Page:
Burlingtonfreepress.comVermont’s own Hollywood tour (sarah michelle gellar mention)
Saturday 5 August 2006, by Webmaster
There’s something a little absurd about the idea of sitting inside and watching a movie when there’s so much gorgeous scenery to enjoy in Vermont at this time of the year.
If you absolutely, positively must have a touch of Hollywood, though, consider this: a tour of places where Hollywood has come to Vermont.
Hundreds of films have been made in the Green Mountain State since D.W. Griffith shot scenes for the silent melodrama "Way Down East" in the White River Junction area in 1920. Some of those films became huge, some were busts, some were simply made in Vermont by Vermonters mostly for Vermonters.
You could spend an entire day wandering around the Northeast Kingdom looking for places where Peacham director Jay Craven has made films such as "Where the Rivers Flow North" (with Rip Torn, Michael J. Fox and Treat Williams) and "Disappearances" (starring Kris Kristofferson). But here are 10 other films featuring scenes shot in Vermont. Danis Regal, executive director of the Vermont Film Commission, and J. Gregory Gerdel, research and operations chief for the state Department of Tourism and Marketing, fill in many of the details.
"The Trouble With Harry" (1954), directed by Alfred Hitchcock, starring Edmund Gwenn, John Forsythe and Shirley MacLaine — The covered bridge shown in this dark comedy was shot in South Randolph. The set was built in what’s now the American Legion hall on Main Street in Morrisville. Hitchcock stayed in Stowe. The foliage scenes were shot in Virginia, according to Regal, because it had become too late in the season to film the leaves in Vermont.
"The Four Seasons" (1980), directed by Alan Alda, starring Alda, Carol Burnett, Rita Moreno and Jack Weston — Alda, a big television star at the time in "M*A*S*H," filmed much of this comedy-drama, including the cross-country ski scenes, at Edson Hill Manor in Stowe. A couple of brief scenes were filmed on the commons in Waitsfield.
"Something Wicked This Way Comes" (1982), directed by Jack Clayton, starring Jason Robards, Jonathan Pryce, Diane Ladd and Pam Grier — This spooky Disney movie, based on the Ray Bradbury story, was filmed partly in East Montpelier and at the Morse maple-sugar farm. Several members of the Morse family can be seen in the film.
"Beetlejuice" (1987), directed by Tim Burton, starring Michael Keaton, Alec Baldwin, Geena Davis and Winona Ryder — The covered bridge for the accident scene was constructed over an existing one-lane bridge in East Corinth. According to Gerdel, when Burton started searching for a location, he and his crew specified a town of about 3,000 people (such as Waterbury, Bristol, Stowe, Richmond or Newbury) but decided tiny East Corinth provided the best fit for this wacky film about the afterlife.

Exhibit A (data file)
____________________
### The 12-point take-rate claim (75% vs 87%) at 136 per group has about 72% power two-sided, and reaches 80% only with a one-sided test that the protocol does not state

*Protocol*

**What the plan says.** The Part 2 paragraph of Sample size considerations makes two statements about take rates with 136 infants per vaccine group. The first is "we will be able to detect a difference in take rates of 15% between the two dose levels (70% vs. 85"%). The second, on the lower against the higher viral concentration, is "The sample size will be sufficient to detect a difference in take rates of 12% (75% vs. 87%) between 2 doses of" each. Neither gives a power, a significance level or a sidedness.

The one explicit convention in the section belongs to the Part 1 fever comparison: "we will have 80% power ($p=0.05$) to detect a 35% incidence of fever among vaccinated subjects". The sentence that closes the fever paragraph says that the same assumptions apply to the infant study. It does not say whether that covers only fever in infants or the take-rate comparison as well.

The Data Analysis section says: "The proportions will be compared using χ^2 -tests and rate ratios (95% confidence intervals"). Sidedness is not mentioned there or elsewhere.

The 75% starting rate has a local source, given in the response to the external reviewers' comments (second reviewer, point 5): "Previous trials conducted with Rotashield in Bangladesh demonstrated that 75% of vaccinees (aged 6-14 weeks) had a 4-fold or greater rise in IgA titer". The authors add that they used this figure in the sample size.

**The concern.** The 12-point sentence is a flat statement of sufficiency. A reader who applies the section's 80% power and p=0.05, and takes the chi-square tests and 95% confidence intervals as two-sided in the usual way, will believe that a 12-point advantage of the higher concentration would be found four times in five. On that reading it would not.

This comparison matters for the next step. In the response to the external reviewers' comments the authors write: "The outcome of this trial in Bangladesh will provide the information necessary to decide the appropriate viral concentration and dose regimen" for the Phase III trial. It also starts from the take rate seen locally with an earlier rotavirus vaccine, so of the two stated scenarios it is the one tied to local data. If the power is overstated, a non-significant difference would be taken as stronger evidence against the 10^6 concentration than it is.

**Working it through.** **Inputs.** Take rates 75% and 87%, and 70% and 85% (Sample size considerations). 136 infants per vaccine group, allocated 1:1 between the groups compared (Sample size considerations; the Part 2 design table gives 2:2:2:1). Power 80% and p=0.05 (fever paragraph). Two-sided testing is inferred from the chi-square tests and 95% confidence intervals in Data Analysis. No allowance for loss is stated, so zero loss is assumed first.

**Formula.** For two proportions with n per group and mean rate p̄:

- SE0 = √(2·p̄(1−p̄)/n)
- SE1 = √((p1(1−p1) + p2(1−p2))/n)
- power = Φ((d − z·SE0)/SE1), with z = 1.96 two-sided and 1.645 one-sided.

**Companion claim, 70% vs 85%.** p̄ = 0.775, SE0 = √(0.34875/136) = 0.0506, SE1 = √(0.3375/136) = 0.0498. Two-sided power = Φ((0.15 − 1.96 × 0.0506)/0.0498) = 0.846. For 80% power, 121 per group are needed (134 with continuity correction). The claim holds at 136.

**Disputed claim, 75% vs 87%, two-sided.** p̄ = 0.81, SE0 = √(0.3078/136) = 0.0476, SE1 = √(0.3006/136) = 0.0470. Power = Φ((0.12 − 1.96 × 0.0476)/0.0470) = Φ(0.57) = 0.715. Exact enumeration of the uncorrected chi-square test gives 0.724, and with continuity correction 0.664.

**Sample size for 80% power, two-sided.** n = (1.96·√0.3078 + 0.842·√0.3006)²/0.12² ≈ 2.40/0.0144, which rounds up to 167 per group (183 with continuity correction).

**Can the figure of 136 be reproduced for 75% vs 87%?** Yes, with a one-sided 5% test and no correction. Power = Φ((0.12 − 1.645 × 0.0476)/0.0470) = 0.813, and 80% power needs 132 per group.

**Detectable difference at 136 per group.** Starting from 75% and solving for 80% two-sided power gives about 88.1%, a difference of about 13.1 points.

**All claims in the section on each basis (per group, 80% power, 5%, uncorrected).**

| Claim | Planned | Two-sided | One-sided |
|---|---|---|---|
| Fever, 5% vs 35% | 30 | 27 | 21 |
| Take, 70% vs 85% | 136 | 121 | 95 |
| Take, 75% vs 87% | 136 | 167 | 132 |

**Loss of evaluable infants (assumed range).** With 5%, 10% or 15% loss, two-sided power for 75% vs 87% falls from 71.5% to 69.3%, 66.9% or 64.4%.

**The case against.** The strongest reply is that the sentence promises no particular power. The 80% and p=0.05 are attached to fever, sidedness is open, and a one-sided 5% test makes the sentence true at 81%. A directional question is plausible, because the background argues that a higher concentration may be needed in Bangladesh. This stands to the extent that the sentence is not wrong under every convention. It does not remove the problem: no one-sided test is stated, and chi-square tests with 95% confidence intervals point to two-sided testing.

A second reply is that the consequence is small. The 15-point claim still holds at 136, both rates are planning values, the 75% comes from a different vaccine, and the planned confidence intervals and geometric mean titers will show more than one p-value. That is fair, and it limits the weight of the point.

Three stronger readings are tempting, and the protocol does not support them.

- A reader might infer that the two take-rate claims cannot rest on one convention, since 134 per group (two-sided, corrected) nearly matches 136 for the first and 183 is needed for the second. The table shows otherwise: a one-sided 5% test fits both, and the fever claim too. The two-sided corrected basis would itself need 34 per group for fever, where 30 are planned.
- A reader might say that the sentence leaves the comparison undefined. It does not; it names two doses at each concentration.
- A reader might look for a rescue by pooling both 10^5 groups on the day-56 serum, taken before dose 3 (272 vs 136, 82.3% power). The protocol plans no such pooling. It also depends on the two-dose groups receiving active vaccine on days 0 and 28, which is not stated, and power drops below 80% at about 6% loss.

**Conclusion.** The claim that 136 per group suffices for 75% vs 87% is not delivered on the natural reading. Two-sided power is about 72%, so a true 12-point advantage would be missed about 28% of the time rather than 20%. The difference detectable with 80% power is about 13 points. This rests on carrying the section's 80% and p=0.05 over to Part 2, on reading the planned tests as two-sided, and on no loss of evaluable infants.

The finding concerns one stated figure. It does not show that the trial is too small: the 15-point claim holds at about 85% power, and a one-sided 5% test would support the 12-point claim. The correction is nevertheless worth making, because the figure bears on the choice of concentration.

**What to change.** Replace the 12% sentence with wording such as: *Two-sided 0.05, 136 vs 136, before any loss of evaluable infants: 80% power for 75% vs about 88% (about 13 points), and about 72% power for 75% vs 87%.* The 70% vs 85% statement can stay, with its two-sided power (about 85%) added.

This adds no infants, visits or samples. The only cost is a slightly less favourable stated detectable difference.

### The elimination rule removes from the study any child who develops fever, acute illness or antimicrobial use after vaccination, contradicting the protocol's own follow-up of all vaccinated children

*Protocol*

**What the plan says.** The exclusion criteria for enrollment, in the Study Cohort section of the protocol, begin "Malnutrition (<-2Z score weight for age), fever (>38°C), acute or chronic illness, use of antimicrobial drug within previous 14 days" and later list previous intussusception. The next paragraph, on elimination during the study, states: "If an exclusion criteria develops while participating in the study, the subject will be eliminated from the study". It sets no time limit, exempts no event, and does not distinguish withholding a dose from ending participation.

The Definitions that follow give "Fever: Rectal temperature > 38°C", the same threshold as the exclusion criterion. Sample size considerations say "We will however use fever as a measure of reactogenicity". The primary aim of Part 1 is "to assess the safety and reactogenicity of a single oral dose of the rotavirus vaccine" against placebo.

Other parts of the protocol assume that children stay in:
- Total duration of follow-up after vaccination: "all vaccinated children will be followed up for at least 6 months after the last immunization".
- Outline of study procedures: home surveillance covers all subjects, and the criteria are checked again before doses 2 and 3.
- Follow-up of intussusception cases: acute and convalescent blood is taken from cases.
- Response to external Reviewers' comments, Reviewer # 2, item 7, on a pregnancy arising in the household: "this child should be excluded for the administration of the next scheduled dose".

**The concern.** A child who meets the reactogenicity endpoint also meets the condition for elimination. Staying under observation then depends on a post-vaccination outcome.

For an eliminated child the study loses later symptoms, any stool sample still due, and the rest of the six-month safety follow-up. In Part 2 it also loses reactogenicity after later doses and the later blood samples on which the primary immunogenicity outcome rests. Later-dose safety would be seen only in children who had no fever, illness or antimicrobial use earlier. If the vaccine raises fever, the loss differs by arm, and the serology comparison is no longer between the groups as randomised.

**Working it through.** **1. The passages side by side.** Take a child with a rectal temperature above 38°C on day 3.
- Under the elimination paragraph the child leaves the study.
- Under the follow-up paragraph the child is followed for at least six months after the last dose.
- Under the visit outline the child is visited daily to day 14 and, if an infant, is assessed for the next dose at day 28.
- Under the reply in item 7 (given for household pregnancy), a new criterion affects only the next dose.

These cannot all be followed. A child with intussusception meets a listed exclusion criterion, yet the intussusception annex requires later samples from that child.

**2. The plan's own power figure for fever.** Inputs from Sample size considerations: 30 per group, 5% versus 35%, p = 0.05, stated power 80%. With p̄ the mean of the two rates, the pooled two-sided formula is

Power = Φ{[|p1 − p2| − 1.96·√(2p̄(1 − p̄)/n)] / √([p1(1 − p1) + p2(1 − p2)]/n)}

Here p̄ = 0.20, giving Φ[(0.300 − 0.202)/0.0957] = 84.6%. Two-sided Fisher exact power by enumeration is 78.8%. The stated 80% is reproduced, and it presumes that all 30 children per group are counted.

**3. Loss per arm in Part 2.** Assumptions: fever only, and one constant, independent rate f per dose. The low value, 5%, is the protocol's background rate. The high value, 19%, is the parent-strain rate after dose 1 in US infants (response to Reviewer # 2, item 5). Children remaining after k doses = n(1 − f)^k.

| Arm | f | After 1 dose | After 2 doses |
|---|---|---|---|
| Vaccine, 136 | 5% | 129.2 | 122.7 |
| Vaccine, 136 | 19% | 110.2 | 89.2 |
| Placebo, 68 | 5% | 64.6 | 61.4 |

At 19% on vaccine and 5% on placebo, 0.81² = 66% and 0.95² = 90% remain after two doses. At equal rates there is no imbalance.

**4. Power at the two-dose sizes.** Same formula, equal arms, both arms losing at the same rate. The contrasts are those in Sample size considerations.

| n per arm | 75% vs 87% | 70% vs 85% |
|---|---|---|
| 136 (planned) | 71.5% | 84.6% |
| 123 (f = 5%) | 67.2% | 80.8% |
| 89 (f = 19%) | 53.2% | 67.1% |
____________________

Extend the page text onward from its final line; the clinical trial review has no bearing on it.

"Funny Farm" (1987), directed by George Roy Hill, starring Chevy Chase, Madolyn Smith and Sarah Michelle Gellar — This city-mouse-in-the-country comedy was filmed primarily in a house just outside Grafton, where most of the road shots were also filmed. The picnic scenes were made on the recreation field in Windsor.
"Ethan Frome" (1992), directed by John Madden, starring Liam Neeson, Patricia Arquette and Joan Allen — The heavy drama based on Edith Wharton’s novella was filmed in and around Peacham village, which was retrofitted for a 19th-century look. "The winter actually cooperated with timely snowfalls," according to Gerdel.
"The Spitfire Grill" (1994), directed by Lee David Zlotoff, starring Ellen Burstyn and Marcia Gay Harden — Though this melodramatic film was set in Maine, scenes were shot at the Peacham General Store.
"The Cider House Rules" (1998), directed by Lasse Hallstrom, starring Tobey Maguire, Charlize Theron and Michael Caine — John Irving lives in southern Vermont (Dorset), so it makes sense that they’d film the author’s story (about an orphaned young man in the 1940s) in southern Vermont; specifically, Scott Farm on Black Mountain Road outside Brattleboro. The film earned Irving an Oscar for Best Adapted Screenplay and Caine a supporting-actor statue.
"Me, Myself & Irene" (1999), directed by Peter and Bobby Farrelly, starring Jim Carrey and Renee Zellweger — One of the few Hollywood productions with a strong Chittenden County presence, locations for this rare Farrelly brothers flop ranged from the railroad tracks at Waterfront Park in Burlington to the Go Go Gas station on Susie Wilson Road in Essex. Carrey and Zellweger (briefly) found love during the filming of the movie.
"What Lies Beneath" (1999), directed by Robert Zemeckis, starring Harrison Ford and Michelle Pfeiffer — This drama of death and haunting from the great beyond took over D.A.R. State Park in Addison for several weeks during the summer and fall. In big-budget-Hollywood-blockbuster fashion, the crew tore down a stone pavilion at the park, built the home that was central to the film, then tore down the house and rebuilt the pavilion.